[slogan size=”small” color=”#88200ee”]”[…] even a cup of cold water, given with the right spirit, brings its own reward.”  –Warren Wiersbe[/slogan]

Working in the name of Jesus to make our websites safe for people to visit, easy to navigate, convenient to use, and useful for learning and getting things done, means as much to Him as handing someone a glass of water (Matthew 10:42).

And, giving a thirsty person a drink of water is about as practical as it gets!

So, who cares what I’m doing?

What does it matter? Well…

  • It mattered to the man in Detroit, Michigan, the woman in Moshi Tanzania, and that other guy in Albuquerque, New Mexico who were able to get answers to their questions about spiritual matters.
  • It matters to my pastor because he has access to a knowledgeable source for answers to all kinds of technical questions, and help to accomplish ministry goals online.
  • My work also matters to him because he wants his teaching ministry/efforts to be strengthened and enlarged as his voice (speaking God’s truth) is carried across the globe.
  • My work matters to people all over the globe, especially those who want to learn more about God, and are able to do so, as they hear the Word and insights my pastor shares.
  • My work matters to brothers and sisters in our assembly who want to be able listen to sermons and otherwise stay connected and “in the loop” when they’re away due to travel , illness, etc.
  • My work mattered to visitors to our area who wanted to locate and fellowship with like-minded believers while they were away from their own home church on a short-term work assignment.
  • My work mattered to a young Marine newly-stationed at a nearby installation who, before he arrived, wanted to locate a body of like-minded believers to assemble with.

The campus where my small church assembles is one mile off the main road in a rural, heavily-wooded area. During the Summer of 2014, we lost the lease on a patch of land on the main road where our sign had been pitched for more than 25 years.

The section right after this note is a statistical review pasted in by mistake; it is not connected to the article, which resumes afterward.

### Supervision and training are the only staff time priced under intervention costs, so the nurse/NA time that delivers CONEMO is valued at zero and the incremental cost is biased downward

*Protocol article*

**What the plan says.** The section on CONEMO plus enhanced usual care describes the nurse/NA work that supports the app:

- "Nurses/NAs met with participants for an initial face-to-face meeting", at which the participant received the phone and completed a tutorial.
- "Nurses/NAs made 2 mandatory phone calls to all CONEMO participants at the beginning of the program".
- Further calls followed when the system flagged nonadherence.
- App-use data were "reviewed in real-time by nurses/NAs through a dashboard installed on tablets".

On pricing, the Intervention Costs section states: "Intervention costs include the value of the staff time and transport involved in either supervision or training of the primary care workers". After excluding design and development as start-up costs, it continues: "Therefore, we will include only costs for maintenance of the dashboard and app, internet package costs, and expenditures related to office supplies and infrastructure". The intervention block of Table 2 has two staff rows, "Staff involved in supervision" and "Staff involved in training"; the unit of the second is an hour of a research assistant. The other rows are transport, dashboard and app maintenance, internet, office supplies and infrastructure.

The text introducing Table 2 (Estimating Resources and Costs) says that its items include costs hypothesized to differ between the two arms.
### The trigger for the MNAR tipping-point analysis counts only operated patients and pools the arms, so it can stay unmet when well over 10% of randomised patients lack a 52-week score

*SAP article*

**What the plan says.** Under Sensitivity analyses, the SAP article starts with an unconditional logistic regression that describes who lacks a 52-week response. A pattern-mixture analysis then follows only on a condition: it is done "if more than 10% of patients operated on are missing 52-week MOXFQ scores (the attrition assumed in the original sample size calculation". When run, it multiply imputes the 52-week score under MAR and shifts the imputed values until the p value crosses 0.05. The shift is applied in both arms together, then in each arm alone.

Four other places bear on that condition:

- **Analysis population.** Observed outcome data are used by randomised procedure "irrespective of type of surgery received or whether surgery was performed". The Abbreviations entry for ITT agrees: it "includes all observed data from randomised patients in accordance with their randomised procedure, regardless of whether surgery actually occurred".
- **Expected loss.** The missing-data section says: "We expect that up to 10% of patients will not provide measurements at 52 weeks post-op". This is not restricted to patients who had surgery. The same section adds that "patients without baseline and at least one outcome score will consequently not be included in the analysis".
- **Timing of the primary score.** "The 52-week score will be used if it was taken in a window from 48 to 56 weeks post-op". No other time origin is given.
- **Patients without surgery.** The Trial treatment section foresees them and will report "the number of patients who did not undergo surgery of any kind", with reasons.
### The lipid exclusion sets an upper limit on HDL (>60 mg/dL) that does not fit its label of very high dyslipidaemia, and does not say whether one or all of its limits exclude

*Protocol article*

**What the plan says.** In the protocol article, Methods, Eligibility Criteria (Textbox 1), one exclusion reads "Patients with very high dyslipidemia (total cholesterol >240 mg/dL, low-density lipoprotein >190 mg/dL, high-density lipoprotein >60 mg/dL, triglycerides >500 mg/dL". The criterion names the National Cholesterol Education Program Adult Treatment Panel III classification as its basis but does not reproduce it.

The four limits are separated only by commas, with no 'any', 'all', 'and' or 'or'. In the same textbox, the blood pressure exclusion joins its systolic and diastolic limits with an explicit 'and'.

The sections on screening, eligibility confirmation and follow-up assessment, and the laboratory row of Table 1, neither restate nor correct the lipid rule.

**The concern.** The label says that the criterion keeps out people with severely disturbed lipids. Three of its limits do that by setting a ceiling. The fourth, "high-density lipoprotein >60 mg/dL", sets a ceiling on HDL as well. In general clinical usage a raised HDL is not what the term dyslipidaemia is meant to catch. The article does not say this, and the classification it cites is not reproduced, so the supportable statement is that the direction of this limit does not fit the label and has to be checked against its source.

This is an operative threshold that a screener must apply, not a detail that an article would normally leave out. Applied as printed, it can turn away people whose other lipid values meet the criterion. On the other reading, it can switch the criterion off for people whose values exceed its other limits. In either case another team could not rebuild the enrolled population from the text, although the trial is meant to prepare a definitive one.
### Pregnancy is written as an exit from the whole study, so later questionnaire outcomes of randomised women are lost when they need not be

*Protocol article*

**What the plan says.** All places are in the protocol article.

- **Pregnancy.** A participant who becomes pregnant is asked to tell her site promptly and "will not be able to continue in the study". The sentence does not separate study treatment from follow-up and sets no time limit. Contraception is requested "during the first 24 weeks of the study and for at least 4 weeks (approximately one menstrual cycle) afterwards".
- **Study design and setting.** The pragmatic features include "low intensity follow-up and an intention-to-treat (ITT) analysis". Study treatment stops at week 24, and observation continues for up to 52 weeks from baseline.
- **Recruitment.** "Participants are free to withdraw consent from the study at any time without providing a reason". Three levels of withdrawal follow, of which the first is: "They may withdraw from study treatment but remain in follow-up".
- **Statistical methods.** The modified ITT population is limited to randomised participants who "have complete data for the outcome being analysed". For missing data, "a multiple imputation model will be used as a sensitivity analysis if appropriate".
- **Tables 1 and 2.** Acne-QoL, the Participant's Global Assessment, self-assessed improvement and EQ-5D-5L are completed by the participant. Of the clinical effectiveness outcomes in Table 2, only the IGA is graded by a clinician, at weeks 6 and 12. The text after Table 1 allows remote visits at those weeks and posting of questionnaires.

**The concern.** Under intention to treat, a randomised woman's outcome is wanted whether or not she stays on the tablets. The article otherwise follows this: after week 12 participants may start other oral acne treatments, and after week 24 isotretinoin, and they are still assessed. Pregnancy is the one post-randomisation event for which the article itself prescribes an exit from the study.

Since then, we’ve made our plans, but we’re still waiting for God to provide land and signage replacements.

And yet, He’s shown me that my work matters to Him. Even as we wait on Him, He guides weary souls down that narrow road to our church each week, and many times He’s used our website to do it.

During the last 10 months we’ve welcomed 61 guests, 23 of whom found us online and came after visiting our website.

Who cares what you’re doing?

So, what care do you take with your church’s website? Who are you thinking about or caring about as you perform your work to maintain it?

Is your attitude and motivation God-honoring or self-serving?

Do you think anyone cares about what you’re doing?

If you think no one cares about the work you do, you also might be tempted to not care about it. That attitude will most certainly be reflected in what people find when they visit your church website.

The web is littered with dead or dying church websites that no one cares about.

I hope you won’t let your website be counted among them.

Find out who your church website matters to

If you want to know what impact your work is making, start asking questions.

Who greets new visitors to your church? Do they ask your guests how they heard about the church? Ask them to share that with you.